Attempt to have a journal of my life around my new found interest, cycling, baking and cooking and taking care of the kids at home
Saturday, August 20, 2011
Iron Lady Ambiga Sreenevasan
Re-post to my blog
Subject: Iron Lady Ambiga Sreenevasan
Subject: Iron Lady Ambiga Sreenevasan
Photos on Datuk Ambiga and an appended article mainly on her -- a good presentation & worth reading. Recently she was in the limelight when she led the "Bersih" march in KL at a great personal risk. Indeed a woman of courage!
THE PHOTO THAT NEVER MADE IT TO OUR LOCAL MEDIA HIGHLIGHT
US first lady Michelle Obama (right) and US Secretary of State Hillary Clinton hand Ambiga the Secretary of State's Award for International Women of Courage, on 11 March 2009
DATUK Ambiga Sreenevasan's reference point for how aware Malaysians are about issues is the taxi driver. The respected lawyer and former Malaysian Bar president is no stranger to being scolded by taxi drivers while she is dressed up in her courtroom garb. "'Aiya, this judiciary, can buy,' one told me," Ambiga says. "They are very critical, and are very clear on what is right and wrong."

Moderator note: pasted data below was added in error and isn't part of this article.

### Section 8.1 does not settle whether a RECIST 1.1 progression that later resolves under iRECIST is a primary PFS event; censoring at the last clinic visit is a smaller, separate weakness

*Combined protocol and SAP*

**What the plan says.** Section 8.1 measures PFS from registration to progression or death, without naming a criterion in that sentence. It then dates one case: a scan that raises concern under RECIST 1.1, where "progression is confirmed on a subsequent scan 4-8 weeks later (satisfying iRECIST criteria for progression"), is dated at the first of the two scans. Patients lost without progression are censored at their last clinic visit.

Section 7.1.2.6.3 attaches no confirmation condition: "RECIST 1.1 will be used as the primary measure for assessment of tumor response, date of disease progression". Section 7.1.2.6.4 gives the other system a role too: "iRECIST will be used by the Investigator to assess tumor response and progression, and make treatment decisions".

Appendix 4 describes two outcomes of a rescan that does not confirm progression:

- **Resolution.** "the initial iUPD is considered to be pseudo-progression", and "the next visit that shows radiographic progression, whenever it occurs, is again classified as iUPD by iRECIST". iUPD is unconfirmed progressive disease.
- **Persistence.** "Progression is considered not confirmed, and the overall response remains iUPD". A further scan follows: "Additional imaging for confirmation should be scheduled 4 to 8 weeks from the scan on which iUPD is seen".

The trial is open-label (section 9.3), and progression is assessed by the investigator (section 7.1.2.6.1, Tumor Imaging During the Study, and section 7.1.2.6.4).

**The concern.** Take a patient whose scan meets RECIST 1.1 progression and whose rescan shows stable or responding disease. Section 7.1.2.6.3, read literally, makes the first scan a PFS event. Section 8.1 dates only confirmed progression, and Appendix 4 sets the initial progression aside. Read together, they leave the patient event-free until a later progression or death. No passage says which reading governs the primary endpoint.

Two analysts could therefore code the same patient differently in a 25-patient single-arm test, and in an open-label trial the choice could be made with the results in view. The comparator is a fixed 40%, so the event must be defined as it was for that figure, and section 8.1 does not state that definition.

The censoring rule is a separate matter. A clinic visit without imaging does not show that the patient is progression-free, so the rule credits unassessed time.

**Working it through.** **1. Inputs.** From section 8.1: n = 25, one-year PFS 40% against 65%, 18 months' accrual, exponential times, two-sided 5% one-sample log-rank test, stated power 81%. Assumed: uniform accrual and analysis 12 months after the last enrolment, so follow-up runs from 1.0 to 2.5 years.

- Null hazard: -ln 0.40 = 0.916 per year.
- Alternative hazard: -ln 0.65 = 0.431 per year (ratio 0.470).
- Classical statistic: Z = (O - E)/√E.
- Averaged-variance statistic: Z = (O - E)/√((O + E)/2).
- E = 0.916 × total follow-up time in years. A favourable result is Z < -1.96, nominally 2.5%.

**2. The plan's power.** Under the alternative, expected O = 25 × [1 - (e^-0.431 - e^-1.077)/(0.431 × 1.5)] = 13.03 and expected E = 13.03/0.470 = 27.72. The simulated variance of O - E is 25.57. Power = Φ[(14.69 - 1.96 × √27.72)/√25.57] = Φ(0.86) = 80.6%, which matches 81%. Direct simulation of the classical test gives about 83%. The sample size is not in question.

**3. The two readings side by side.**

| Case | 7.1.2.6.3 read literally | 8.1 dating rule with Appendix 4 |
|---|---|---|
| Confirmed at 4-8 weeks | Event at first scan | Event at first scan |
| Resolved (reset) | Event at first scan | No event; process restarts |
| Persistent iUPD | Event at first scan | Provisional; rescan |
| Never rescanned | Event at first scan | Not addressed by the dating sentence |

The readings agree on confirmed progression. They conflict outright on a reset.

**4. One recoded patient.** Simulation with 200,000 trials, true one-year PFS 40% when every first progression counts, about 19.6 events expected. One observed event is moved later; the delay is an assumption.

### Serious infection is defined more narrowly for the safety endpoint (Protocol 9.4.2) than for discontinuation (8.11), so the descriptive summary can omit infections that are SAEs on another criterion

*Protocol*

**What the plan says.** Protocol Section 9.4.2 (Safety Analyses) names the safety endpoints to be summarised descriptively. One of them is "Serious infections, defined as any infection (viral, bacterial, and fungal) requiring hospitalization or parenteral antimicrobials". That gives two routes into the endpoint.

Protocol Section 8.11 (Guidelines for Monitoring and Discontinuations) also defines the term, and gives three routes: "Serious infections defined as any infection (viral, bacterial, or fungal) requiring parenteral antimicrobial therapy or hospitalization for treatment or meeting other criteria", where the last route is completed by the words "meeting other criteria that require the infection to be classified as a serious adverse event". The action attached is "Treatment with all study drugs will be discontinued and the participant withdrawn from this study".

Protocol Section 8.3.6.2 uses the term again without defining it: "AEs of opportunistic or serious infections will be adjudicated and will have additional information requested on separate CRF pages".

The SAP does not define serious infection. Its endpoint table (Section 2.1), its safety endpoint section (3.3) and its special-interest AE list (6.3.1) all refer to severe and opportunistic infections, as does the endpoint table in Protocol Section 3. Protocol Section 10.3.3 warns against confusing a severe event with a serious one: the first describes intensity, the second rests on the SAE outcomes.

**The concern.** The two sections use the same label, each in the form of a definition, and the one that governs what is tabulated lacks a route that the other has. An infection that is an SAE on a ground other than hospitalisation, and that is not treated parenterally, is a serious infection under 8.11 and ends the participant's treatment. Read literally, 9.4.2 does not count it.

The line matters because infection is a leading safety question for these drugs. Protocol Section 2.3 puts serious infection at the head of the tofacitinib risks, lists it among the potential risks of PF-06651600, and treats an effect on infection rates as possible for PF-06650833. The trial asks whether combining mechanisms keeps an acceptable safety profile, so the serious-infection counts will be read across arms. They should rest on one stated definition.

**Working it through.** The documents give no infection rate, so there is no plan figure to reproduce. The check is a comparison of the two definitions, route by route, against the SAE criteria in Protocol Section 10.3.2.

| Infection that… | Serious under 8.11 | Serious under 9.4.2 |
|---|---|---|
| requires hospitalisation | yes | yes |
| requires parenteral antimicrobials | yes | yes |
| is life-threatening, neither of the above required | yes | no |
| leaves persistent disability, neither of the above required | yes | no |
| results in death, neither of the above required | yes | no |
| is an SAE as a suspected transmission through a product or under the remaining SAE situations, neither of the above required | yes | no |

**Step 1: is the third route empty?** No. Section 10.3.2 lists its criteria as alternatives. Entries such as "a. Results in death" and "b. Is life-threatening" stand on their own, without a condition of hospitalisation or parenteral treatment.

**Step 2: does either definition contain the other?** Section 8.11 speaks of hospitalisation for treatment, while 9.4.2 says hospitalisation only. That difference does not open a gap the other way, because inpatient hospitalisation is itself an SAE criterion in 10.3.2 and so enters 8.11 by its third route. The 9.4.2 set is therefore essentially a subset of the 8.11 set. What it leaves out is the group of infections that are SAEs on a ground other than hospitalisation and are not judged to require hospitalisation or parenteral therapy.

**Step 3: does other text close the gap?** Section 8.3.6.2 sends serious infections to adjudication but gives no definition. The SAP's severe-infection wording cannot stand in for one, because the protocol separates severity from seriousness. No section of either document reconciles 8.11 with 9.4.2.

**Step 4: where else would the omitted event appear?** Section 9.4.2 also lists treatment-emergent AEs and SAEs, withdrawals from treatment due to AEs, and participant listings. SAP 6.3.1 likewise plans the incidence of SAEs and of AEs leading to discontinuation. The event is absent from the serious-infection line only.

The Malaysian taxi driver is one of her gauges of public awareness, and the senior lawyer is convinced that nobody should underestimate the Malaysian public's understanding of issues. Indeed, Ambiga's seen quite a lot in her own life. The Nut Graph talked to her on 26 May 2009 at her office in Kuala Lumpur about growing up through 13 May 1969, watching the 1988 judicial crisis unfold, and the changing attitudes of Malaysians. We are all pendatangs. Where are you from? My father was born and bred in Malaysia. My mother was from South India, and my father married her and brought her to Malaysia. My paternal grandfather was also from South India. I think it was a question of looking for opportunities, for him. He was an assistant commissioner for labour. My parents have three children. I was born in Seremban, on 13 November 1956; my father, who was a doctor, was posted there. My father, Datuk Dr G Sreenevasan, was one of our pioneer urologists. He was the main person behind the Institute of Urology and Nephrology in Hospital Kuala Lumpur. I remember him spending longs days and nights planning this.
Ambiga's father and the staff of the Institute of Urology Nephrology on his retirement from government service at the age of 52 (Courtesy of Ambiga Sreenevasan)